Transporting Data Securely
In our January 2013 newsletter, Stephen Santee gave some excellent guidance in setting up a Mobile Media program. This was followed up in February 2013 with Carrie Straka providing statistics of the dangers of malware and mobile media. However, what is a way to securely transport data and protect it in case the medium of transport is compromised? The answer is encryption. There are many types and levels of encryption available. Once the type and level of encryption are selected, there are several ways to transport your data using encryption.
This method is used when you have a lot of data going back and forth over an unsecured network such as the internet. It creates a private “tunnel” of information between communicating parties. This is mainly used by people that work in a home office and have a need to connect back to a corporate network.
Example Technology: Virtual Private Networking (VPN)
Possible Drawbacks: (Depending on how it is implemented) Slows down overall communication; a limited number of connections can be made
This method is used when you need to send secure messages over an unsecured network. This allows the entire email, including attachments, to be protected. This is commonly used to share information securely between two companies that have a non-disclosure agreement in place or between executives within the same company.
Example Technology: PGP Email Plug-in for Microsoft Outlook
Possible Drawbacks: Both parties must be using the same software and method of encryption as solutions are not standardized well
This method is used when protected information is contained with files. These files, once protected, can be transported by any normal means.
Example Technologies: Microsoft Document Encryption, Adobe Document Encryption, Compressed Files Encryption (zip, rar, etc.)
Possible Drawbacks: (Depending on how it is implemented) Can be easy to break in and steal information; Parties communicating must share and keep up with encryption password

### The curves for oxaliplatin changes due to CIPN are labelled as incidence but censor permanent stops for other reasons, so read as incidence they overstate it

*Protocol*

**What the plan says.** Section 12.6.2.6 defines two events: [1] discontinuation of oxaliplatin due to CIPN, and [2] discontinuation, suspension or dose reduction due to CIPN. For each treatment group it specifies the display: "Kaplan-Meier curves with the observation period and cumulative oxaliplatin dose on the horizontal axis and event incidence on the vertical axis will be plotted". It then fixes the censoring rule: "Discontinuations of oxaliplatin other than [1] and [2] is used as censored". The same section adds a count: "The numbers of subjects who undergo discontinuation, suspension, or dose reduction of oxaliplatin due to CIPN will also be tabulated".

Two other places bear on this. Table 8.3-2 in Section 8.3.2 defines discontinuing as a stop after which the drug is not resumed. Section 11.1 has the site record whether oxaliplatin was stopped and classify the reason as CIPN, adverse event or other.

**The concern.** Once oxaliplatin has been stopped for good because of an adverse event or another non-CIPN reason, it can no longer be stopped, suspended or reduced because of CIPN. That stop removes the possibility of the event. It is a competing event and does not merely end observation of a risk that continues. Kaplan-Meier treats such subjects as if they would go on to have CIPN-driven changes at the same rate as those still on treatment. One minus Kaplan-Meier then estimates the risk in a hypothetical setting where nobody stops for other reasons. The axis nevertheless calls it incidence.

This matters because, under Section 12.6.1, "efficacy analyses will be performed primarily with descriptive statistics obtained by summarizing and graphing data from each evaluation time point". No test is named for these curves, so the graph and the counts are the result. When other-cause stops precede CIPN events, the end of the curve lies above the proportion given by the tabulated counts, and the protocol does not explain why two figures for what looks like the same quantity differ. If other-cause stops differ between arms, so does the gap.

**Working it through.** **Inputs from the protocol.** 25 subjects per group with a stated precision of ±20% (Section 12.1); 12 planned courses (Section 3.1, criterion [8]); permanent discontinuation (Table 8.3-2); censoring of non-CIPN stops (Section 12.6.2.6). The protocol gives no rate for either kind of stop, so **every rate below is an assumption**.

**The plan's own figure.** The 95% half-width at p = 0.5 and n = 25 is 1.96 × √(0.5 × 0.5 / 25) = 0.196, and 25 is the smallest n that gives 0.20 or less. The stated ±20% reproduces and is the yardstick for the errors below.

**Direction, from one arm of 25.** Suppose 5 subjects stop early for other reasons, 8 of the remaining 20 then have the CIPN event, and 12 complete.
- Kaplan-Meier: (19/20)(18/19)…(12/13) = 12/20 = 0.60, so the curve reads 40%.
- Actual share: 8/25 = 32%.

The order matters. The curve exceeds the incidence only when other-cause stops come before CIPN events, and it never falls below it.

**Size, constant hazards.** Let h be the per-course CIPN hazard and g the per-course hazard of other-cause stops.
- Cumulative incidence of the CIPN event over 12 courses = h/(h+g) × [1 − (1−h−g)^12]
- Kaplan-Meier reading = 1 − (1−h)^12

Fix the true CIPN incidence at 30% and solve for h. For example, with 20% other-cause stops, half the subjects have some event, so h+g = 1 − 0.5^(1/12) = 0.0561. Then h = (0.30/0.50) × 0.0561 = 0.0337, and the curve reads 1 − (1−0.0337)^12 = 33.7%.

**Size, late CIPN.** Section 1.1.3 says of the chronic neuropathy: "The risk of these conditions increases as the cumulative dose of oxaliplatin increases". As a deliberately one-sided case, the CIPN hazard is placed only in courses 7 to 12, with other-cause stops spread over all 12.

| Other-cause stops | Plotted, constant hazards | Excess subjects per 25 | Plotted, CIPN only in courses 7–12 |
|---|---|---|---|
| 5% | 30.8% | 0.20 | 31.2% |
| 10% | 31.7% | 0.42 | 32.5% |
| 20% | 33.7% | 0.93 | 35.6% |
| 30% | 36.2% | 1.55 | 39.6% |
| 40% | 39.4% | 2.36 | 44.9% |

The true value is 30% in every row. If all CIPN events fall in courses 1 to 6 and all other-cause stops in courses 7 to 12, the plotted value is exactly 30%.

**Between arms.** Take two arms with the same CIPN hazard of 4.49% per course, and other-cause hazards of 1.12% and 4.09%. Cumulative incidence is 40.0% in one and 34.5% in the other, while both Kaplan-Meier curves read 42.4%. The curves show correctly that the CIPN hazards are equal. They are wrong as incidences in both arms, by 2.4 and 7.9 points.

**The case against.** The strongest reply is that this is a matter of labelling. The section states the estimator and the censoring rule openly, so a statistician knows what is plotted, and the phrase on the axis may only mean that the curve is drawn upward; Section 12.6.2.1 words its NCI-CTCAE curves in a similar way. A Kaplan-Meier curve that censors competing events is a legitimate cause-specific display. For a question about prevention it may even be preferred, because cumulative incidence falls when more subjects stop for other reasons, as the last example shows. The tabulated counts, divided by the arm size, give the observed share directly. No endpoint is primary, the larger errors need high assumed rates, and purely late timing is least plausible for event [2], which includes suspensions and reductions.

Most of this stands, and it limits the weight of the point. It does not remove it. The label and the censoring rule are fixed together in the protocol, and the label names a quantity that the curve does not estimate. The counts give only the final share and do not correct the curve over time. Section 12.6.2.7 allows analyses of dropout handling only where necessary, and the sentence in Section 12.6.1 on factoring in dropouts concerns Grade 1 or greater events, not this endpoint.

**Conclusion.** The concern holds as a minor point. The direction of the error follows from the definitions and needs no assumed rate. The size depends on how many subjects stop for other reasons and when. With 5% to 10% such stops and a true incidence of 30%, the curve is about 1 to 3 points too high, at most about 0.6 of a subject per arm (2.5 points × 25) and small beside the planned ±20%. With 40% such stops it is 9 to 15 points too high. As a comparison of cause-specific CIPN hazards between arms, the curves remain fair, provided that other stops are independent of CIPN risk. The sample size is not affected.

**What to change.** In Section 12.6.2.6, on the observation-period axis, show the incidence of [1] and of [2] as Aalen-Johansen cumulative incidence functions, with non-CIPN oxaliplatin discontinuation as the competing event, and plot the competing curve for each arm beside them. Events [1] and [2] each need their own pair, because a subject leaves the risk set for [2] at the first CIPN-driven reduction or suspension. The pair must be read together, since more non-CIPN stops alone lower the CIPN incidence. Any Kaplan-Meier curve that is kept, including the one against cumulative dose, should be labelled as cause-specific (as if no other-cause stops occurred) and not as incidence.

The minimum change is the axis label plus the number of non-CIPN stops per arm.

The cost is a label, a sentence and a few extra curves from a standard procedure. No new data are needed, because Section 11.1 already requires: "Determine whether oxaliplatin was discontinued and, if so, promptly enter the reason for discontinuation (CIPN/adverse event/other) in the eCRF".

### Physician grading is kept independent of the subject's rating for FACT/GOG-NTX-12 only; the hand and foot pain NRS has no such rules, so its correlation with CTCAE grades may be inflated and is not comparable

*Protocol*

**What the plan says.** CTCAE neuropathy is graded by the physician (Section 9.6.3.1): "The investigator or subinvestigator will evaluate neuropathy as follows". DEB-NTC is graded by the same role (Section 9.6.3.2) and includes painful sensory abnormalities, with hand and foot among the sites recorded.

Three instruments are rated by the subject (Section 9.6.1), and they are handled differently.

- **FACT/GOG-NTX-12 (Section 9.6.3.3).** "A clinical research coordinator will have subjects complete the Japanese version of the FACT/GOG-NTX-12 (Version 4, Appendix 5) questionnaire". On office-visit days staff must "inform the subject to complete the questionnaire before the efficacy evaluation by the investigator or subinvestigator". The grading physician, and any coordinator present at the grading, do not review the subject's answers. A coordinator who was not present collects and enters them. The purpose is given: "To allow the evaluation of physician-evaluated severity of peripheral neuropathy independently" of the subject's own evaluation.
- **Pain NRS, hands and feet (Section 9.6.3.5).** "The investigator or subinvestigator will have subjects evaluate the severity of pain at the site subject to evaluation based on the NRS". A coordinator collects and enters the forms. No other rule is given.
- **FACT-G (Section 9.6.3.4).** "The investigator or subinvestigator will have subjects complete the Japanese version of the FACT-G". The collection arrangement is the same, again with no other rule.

This method is used when you have bursts of data to transport over an unsecured network such as the internet. It creates a private “tunnel” of information between communicating parties. This is mainly used to upload and download files on an as-needed basis.
Example Technologies: Secure copy (SCP), FTP over SSL (FTPS), SSH file transfer protocol (SFTP), FTP over SSH
Possible Drawbacks: Both parties must be using the same software and method of encryption as solutions are not standardized well.
This method is used when you cannot transport data over a network and it must be physically transported. The media is protected so that if it is lost, no data can be recovered without the appropriate passcode or key.
Example Technologies: IronKey, McAfee Encrypted Drive, Encrypted USB Flash Key with PIN access
Possible Drawbacks: Most solutions require software to either be installed or temporarily executed to encrypt and decrypt data; this software may not work on all platforms (ex. Windows, Linux, Mac, etc.). Other solutions that have a physical keypad overcome this limitation but require the user to remember and transport a PIN safely.
If you are going to transmit data, it is always best to be safe. Encryption can help secure and protect your information in the event of a compromise, and with these methods above, you have several different options at your fingertips. Choose one that works best for you and your organization’s needs.
Special thanks to Charles Smith (firstname.lastname@example.org) who contributed to this article.